It is the most glorious of mornings. Full of hope and promise and the possibility of all things wonderful. The drought that has hindered my pastures from growing this April ended last night. Oh marginally, I must admit. However, it rained. For the first time in nearly two weeks. I hung laundry out yesterday. A lot of laundry. Knowing the rain might come. I did it anyway. It will be rinsed even cleaner. Sometimes, in spring, the winter's blankets needing to be aired out, find themselves draped across all of the fences behind the house, to be washed clean in the rain and dried when the sun next comes out.
Oh, it isn't a classically beautiful spring morning. The sky is the dismal white that sometimes haunts this side of Delaware County. The distant hills are gone from view. Shrouded in a thick, unrelieved mist. The newly emerging green isn't gleaming in the morning sunshine. The air is raw and damp. Unacceptably cold. But there is something else that makes this morning glorious. And that is promise. It holds promise.
The old vegetable gardens have had an incredible amount of work done to them in the past couple of weeks. Eight of its beds were thoroughly redug and manured. And best of all, not by me. The sight of them gave me both inspiration and freedom. The inspiration came from the two beds that had never been dug over before. Oh, designated, yes. Dug, no. They always served as a reproach to me. Something to be looked away from. A visible proof of still another "you haven't done this yet? Nor will you." An echo from the most discouraged corner of my mind. Yesterday I raked and sifted the soil in the larger of the two. Later in the day I found the perfect corner stone. The inspiration included the motivation to not just look at the stone but placing it in its most perfect spot as well. The stone paths, somewhat overgrown have been emerging of late. They are now well dusted with lime, to show they have been both weeded and trimmed, visible once more. No longer a tribute (read, indictment) to my negligence. I've been bringing up from the fields flat stones that are likely to be needed to expand the walkways. It has been fun for me. My idea of fun, that is. The currants, just this morning, are showing their buds and the flowering quince wear a haze of iridescent orange that will soon manifest itself in a blaze of cheerfulness that just misses the essence of vulgarity. Both pig weed, which needs to be cut for the goats and burdock are lifting their leaves from the ground. I cut those, as well, for the goats. It may be for this is best if these supposed weeds are murdered in their beds, however, for the moment the minerals they bring up from the soil are of great benefit to lactating livestock.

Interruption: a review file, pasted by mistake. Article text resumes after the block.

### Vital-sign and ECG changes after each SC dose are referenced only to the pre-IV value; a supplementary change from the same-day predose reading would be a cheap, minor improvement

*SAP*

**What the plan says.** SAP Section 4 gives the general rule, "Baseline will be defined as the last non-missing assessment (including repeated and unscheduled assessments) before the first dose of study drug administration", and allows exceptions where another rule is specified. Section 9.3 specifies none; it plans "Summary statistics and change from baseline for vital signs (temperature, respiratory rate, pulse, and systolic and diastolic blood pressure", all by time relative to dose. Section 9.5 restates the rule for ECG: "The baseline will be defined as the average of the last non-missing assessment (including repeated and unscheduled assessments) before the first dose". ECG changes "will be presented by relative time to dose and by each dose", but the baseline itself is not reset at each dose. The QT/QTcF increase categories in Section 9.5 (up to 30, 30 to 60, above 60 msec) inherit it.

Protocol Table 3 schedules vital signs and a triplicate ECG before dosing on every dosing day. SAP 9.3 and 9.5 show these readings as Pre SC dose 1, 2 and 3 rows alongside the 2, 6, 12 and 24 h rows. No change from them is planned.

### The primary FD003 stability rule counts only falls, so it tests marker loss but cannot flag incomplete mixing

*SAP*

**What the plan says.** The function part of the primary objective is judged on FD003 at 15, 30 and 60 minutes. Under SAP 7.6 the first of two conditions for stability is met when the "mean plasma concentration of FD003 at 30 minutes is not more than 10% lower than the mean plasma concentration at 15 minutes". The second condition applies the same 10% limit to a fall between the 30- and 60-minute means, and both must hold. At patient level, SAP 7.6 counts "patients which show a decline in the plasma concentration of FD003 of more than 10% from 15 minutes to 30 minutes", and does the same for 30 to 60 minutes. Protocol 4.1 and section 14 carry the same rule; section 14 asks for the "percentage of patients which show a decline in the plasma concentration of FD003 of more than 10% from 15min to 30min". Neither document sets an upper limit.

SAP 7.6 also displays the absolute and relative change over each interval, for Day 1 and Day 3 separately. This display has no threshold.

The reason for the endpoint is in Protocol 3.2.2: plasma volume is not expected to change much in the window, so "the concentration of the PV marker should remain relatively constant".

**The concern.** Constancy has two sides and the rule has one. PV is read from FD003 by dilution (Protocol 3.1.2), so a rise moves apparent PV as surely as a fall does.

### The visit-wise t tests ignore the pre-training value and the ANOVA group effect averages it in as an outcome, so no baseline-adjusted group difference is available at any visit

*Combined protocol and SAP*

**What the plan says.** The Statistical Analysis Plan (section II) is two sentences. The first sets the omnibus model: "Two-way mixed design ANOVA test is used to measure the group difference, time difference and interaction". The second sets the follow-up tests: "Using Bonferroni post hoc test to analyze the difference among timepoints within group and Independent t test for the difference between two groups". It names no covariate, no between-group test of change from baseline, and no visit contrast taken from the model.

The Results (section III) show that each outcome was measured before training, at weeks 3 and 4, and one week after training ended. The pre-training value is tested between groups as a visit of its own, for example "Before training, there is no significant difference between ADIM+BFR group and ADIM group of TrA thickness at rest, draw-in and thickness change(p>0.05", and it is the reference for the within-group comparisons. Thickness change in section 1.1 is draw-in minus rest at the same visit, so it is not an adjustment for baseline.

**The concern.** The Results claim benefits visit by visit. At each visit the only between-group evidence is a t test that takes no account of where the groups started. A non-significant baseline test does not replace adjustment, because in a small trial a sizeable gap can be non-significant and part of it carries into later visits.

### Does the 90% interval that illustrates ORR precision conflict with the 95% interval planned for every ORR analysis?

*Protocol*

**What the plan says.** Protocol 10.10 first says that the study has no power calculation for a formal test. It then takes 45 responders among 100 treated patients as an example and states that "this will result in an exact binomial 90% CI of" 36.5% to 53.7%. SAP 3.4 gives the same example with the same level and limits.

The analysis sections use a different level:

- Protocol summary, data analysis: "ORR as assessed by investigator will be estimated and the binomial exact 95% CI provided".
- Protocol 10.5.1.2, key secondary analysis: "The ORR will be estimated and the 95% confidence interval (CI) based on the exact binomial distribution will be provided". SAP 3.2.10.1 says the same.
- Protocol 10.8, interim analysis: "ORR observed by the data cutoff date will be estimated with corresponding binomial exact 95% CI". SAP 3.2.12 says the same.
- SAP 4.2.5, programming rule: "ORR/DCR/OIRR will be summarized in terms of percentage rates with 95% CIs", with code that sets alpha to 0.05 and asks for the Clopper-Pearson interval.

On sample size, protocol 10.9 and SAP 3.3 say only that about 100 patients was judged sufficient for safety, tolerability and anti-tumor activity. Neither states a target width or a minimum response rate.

Dandelions have presented a problem to me for a very long time. One of the favorite dishes in this household is bacon, potatoes, dandelions, and garlic dressed with cider vinegar. But the dandelions on the lawn are vanquished as they are mowed, but the ones in the garden are ofttimes weeded out and tossed away. And so the search for some leaves big enough to bother cooking becomes an arduous task, summers. As I am something of a slow fix at times, solutions to problems don't always come quickly to my mind. And so, it was only last year that it occurred to me to leave the dandelions to grow in the vegetable garden. Amazing revelation, that, after nearly thirty years. They are now big, lush, green and inviting.